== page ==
by Richard Laymon
Leisure Books, $5.99
reviewed by Monica J. O'Rourke
The Traveling Vampire Show was my first Laymon novel, surprisingly enough. I'd just discovered his work and then began to hear the controversy - how his graphic novels were perhaps a bit too graphic, that they were, for many, profoundly disturbing, almost humorous in a winking, let's-share-a-secret sort of way. The Traveling Vampire Show is also one of his tamer novels - certainly there was nothing graphically disturbing about it - but since reading it, I've managed to locate at least six other Laymon titles, and I look forward to reading them in the same enthusiastic fashion that I read The Traveling Vampire Show.
The Traveling Vampire Show is the story of three teenage friends and their one-day adventure revolving around - what else? - a traveling Vampire show. The focus of the story is 16 year-old Dwight, and the heart of the novel is in its characters, in Laymon's realistic depiction of a horny teenage boy, and his crush on his girl friend Slim, who changes her name every time she reads a new novel. Rusty rounds out the trio as the more stock character, the overweight, selfish and cowardly teen.
The story is told chronologically, in first person narrated by Dwight, which adds to its immediacy and makes for an exciting story. A few red herrings are tossed into the fray - the thing that may or may not live beneath Janks Field, or why Janks the person was introduced in the first place, giving the reader the suggestion that something supernatural might evolve with this character; or why the theme of unusual dog patterns of behavior was introduced but never fully explored.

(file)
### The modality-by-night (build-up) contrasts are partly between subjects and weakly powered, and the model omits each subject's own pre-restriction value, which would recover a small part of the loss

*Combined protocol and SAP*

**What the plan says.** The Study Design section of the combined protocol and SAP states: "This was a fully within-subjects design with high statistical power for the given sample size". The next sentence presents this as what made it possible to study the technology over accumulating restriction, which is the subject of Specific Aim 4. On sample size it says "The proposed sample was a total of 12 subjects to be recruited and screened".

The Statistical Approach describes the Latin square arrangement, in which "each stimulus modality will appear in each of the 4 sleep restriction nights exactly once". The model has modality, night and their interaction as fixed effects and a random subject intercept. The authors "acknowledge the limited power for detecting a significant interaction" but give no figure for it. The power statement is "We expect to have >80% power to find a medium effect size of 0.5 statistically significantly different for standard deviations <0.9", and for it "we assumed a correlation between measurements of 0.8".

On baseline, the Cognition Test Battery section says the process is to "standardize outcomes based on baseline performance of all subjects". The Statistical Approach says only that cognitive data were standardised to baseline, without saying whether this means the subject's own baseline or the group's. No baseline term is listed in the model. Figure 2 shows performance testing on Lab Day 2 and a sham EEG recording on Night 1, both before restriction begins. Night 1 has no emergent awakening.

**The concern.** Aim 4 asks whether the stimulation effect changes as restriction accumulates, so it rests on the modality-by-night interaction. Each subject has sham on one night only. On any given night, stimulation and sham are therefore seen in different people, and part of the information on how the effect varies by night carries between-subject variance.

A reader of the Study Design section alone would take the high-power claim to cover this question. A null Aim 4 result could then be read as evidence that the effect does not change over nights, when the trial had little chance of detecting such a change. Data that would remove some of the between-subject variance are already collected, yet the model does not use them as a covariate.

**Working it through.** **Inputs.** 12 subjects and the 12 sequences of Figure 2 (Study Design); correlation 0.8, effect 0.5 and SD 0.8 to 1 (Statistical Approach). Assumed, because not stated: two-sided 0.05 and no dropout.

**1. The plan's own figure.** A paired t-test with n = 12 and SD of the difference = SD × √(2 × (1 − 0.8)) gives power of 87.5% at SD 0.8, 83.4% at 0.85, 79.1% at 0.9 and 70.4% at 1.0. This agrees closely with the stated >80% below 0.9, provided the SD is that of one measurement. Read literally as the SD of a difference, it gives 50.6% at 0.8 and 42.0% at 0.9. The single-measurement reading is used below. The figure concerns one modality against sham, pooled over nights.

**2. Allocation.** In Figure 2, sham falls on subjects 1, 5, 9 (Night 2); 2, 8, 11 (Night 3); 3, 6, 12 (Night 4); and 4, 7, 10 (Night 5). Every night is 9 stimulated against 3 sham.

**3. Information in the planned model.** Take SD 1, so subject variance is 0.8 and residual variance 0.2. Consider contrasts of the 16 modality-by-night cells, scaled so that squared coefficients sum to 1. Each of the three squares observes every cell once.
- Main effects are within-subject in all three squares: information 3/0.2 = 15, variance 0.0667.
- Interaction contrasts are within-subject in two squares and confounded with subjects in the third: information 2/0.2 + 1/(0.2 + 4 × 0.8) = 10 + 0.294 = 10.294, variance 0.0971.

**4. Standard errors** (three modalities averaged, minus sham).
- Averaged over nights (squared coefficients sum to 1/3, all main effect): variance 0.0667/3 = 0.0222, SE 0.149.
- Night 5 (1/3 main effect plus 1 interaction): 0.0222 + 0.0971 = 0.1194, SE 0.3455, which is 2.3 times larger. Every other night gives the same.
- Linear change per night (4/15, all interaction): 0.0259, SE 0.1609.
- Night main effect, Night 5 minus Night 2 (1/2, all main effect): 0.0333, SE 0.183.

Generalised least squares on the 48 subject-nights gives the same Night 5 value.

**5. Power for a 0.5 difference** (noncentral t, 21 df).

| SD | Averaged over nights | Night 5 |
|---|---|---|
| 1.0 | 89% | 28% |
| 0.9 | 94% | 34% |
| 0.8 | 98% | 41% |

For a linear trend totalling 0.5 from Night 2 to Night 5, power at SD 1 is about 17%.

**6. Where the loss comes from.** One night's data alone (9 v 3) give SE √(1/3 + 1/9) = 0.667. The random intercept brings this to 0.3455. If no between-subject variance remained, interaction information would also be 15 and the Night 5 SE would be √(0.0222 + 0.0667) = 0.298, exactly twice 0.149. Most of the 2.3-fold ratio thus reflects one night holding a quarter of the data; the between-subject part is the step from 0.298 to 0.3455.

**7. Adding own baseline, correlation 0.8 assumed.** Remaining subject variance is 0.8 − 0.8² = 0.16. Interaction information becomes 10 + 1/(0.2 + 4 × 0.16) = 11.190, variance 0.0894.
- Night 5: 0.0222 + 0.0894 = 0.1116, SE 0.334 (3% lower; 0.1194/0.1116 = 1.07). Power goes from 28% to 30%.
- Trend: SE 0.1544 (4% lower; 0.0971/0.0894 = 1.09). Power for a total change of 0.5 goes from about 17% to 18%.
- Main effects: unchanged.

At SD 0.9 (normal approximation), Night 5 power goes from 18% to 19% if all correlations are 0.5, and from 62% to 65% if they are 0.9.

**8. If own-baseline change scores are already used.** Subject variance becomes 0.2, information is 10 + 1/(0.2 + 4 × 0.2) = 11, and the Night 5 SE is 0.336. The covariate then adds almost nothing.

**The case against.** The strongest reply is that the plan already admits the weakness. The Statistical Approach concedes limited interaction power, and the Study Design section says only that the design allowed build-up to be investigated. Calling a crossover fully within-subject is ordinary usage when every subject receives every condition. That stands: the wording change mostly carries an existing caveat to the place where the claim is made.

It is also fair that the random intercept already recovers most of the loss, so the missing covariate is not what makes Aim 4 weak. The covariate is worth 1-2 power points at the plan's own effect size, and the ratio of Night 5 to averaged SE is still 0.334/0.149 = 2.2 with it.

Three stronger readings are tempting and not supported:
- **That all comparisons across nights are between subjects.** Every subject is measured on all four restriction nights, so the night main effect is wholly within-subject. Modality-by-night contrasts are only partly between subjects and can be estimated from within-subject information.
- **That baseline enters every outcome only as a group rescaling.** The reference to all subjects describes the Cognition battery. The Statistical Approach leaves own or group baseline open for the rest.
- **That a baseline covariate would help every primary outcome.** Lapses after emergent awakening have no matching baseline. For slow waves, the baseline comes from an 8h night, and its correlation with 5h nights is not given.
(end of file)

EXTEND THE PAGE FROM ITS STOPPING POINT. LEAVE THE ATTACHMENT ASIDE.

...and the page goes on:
The ending - without revealing anything here - was abrupt, as if Laymon tired of writing this story and just wanted to offer a resolution. The ending is good - satisfactory, no loose ends - but it switched quickly from a fast pace to a sort of passivity. A rather shocking event takes place, and then the narrator simply ties up loose ends.
Still, the abruptness of the ending doesn't detract from an otherwise compelling and engaging story. The sparseness of Laymon's writing lends to a more riveting story, one that flows quickly, one that you just don't want to put down. For as soon as you're sure you know where he's going with the story, everything changes. As soon as you're sure that you've guessed its secrets, you discover you were wrong, and you scratch your head and turn the page and enjoy the heck out of the rest of the book.